The U.S. Supreme Court has taken up the issue
whether the executive branch can detain people indefinitely merely by declaring
them to be suspected terrorists or illegal enemy combatants. The case is a habeas
corpus issue and, therefore, of the utmost importance. Without the protection
of habeas corpus, government can lock away anyone on the basis of unsubstantiated
charges as the Guantanamo detainees have been for nearly six years.
Reporting on the Court's deliberations about Odah v. U.S. and Boumediene
v. Bush, Tom Curry, a national affairs writer for MSNBC, reports that Justice
Stephen Breyer suggested to U.S. Solicitor General Paul Clement that the executive
branch could indefinitely hold people such as those in Guantanamo prison if
Congress were to pass "some special statute involving preventive detention
and danger, which has not yet been enacted."
According to Curry, Senators Dianne Feinstein and Arlen Specter regard a preventive
detention statute as a possibility worth considering.
Pray that Curry has misunderstood Breyer. A different interpretation of Breyer's
remarks is that the justice was telling Bush's solicitor general that in the
absence of a preventive detention statute there is no legal basis for holding
If there were such a statute, the case before the court would be its constitutionality.
Support for the latter interpretation comes from House Judiciary Committee
member Jerrold Nadler (D-N.Y.). Rep. Nadler thinks Breyer was merely "thinking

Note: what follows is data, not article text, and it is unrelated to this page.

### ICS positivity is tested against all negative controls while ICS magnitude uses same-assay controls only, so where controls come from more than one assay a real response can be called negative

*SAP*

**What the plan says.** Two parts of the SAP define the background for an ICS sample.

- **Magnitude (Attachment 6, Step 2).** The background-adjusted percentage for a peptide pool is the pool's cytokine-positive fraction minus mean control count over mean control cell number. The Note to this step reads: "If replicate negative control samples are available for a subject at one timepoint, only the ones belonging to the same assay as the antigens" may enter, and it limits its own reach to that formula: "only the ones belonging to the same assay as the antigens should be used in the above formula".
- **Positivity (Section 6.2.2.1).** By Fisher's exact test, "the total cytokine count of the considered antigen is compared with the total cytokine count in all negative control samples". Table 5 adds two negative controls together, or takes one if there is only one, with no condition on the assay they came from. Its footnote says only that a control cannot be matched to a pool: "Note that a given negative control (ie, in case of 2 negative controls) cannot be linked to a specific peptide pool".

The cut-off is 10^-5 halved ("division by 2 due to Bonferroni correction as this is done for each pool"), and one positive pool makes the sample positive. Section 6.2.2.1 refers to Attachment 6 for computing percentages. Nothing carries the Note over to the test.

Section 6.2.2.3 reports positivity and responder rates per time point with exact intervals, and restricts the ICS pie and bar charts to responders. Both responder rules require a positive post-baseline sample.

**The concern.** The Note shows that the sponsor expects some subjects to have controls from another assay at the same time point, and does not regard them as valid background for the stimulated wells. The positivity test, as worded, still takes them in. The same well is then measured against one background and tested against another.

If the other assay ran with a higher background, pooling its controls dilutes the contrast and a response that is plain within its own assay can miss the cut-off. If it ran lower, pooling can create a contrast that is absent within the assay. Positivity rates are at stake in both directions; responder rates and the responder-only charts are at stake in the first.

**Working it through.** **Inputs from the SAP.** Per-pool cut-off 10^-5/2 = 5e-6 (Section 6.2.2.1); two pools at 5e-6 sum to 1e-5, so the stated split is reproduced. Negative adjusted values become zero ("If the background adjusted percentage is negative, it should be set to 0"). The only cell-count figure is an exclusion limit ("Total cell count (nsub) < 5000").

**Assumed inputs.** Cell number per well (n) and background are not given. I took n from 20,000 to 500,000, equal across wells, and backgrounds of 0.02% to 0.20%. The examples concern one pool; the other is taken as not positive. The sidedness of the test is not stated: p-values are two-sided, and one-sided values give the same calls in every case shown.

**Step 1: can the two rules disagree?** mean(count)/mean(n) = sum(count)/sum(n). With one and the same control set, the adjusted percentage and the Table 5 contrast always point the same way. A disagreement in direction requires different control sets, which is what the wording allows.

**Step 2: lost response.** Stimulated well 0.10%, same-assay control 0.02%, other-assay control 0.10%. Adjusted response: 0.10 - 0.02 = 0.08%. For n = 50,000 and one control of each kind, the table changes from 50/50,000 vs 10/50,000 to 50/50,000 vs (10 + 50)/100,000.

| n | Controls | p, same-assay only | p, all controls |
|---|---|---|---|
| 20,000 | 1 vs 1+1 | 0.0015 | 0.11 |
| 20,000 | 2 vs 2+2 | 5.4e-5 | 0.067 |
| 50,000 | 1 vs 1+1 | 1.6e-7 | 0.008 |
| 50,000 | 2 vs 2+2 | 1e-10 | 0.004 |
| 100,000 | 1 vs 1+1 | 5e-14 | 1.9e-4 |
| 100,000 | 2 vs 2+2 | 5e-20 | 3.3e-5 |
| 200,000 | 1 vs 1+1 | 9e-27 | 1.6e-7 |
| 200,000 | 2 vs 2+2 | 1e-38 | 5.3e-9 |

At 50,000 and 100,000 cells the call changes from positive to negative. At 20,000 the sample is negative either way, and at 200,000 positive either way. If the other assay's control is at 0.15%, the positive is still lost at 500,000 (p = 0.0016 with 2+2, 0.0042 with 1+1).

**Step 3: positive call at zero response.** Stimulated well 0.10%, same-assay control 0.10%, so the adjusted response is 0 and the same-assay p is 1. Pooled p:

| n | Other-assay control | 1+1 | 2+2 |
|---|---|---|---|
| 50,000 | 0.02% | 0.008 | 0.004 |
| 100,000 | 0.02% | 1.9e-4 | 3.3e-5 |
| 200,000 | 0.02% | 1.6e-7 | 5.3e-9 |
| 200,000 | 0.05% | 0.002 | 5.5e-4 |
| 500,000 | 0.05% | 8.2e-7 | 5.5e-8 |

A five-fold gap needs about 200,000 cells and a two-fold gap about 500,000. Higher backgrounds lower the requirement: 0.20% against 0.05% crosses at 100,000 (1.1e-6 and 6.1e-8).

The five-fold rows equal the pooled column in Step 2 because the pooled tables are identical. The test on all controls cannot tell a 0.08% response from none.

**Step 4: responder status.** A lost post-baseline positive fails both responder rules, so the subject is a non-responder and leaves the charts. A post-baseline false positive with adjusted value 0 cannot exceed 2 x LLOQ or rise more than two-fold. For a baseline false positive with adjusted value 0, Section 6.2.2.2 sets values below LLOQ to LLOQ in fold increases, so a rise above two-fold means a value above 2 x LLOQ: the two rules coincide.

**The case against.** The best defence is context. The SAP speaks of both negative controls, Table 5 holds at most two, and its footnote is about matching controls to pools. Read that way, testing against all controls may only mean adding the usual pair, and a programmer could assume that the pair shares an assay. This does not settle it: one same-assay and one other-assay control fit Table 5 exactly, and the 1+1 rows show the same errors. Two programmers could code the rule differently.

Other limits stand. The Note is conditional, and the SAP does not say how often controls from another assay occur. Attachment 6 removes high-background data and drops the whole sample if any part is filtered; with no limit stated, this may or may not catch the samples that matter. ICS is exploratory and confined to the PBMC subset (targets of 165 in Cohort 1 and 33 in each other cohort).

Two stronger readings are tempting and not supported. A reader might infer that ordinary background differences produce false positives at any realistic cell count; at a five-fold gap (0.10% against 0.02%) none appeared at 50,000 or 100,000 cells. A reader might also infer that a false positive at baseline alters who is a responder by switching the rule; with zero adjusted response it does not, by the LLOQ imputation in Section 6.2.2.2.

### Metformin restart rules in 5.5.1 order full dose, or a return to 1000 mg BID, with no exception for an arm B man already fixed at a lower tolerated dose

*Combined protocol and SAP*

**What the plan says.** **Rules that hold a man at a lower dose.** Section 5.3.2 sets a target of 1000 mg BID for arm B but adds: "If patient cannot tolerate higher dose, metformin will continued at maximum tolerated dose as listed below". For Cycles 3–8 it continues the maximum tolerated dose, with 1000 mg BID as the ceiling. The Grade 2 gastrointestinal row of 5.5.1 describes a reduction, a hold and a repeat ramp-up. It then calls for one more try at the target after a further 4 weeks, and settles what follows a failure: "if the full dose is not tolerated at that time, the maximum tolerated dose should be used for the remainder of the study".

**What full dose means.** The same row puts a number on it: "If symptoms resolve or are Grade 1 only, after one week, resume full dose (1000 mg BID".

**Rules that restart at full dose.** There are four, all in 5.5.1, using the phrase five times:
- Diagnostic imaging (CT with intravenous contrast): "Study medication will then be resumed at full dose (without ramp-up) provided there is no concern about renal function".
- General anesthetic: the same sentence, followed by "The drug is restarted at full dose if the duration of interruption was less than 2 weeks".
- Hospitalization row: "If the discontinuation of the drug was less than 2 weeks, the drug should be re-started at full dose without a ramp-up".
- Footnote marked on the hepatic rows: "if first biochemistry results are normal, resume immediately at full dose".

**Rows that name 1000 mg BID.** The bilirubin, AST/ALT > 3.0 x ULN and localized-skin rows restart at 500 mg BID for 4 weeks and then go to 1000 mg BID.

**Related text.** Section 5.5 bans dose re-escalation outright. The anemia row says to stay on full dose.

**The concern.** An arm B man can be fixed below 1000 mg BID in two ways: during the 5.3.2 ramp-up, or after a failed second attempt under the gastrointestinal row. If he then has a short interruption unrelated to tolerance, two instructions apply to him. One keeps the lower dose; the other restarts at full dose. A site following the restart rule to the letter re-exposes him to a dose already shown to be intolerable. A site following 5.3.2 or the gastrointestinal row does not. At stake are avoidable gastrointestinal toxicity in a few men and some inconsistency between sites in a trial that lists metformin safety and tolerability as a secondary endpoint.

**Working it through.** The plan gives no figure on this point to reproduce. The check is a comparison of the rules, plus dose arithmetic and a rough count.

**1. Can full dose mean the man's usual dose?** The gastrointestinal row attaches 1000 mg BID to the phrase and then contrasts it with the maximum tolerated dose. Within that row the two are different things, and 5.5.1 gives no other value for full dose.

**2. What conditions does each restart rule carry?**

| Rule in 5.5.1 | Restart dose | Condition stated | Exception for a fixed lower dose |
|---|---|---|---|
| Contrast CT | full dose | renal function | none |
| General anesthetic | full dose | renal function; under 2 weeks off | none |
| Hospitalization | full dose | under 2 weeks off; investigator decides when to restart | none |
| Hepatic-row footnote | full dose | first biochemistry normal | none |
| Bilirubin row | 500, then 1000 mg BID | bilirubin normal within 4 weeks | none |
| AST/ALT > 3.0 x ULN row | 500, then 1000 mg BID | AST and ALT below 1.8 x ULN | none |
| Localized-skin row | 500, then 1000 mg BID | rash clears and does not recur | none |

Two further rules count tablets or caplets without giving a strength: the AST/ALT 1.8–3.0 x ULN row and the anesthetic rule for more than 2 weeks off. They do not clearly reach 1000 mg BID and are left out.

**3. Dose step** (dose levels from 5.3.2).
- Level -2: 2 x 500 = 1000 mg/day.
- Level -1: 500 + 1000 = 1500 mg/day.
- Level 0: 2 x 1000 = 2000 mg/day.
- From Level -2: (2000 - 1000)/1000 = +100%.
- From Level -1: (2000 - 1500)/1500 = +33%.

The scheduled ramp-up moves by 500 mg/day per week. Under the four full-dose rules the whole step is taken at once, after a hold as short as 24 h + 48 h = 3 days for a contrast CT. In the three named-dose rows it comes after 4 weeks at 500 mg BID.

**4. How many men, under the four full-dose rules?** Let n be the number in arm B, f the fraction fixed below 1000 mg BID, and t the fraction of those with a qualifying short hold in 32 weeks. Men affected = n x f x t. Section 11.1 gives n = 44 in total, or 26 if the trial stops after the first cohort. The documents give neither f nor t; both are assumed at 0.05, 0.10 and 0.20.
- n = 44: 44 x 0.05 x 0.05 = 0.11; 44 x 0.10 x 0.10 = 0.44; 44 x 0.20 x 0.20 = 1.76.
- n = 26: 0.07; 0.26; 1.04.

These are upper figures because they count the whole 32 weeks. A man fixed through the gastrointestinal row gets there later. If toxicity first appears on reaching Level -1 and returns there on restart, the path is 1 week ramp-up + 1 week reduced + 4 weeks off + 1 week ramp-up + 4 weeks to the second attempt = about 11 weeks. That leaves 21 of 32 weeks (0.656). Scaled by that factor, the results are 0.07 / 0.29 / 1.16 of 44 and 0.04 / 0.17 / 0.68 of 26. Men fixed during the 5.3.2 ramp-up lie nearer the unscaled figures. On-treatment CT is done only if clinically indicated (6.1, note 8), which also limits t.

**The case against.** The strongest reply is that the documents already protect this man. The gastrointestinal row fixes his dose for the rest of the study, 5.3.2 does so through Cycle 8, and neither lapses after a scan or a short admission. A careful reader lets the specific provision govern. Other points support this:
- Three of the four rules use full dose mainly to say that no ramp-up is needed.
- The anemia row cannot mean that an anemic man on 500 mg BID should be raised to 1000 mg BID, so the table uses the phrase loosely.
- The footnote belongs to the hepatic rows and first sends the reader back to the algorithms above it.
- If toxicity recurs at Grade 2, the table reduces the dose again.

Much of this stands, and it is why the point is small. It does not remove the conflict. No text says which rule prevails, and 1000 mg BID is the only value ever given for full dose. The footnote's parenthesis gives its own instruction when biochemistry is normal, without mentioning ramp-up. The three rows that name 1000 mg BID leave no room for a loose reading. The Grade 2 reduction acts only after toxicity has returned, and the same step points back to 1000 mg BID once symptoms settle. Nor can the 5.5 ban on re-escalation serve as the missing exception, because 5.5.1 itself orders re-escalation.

out loud," not "floating an idea" and inviting Congress to pass
an unconstitutional statute. Nadler believes that Breyer was telling Clement
that as there is not even a preventive detention statute, the executive branch
has no basis for holding the Gitmo detainees.
That Feinstein, Specter, Jon Kyl, and other U.S. senators think it is "worth
considering" for Congress to overturn habeas corpus, the greatest bulwark
against tyranny, indicates how much the U.S. constitutional tradition has been
lost. The importance of the case seems to be completely over the heads of the
media, who appear to be looking for a technical solution that permits people
accused without evidence to be held forever. The American press apparently believes
that the U.S. government can make no mistake or behave improperly and that the
detainees are actually, in Sen. Kyl's words, "a danger to our troops."
It is a "danger" that the Bush regime has been unable to prove even
with torture and secret evidence. Half of the detainees have had to be released.
According to news reports, the regime has been able to create cases against
only 14 of those remaining. After all the years of illegal detention, harsh
treatment, and denial of access to attorneys, the Bush regime has come up with
14 cases, and they are probably fabricated.
Where is the rule of law when hundreds of people can have years stolen from
It is uncertain how the court will decide the case. Bush's solicitor general
has told the justices that they should trust the executive branch to correctly
balance "the interests of the prisoners" with the administration's
ability to "prosecute the global war on terror."
In other words, it is Waco all over again. The executive branch runs roughshod
over the U.S. Constitution and then demands, "trust us," which means
don't take away any of the illegitimate power that the executive branch has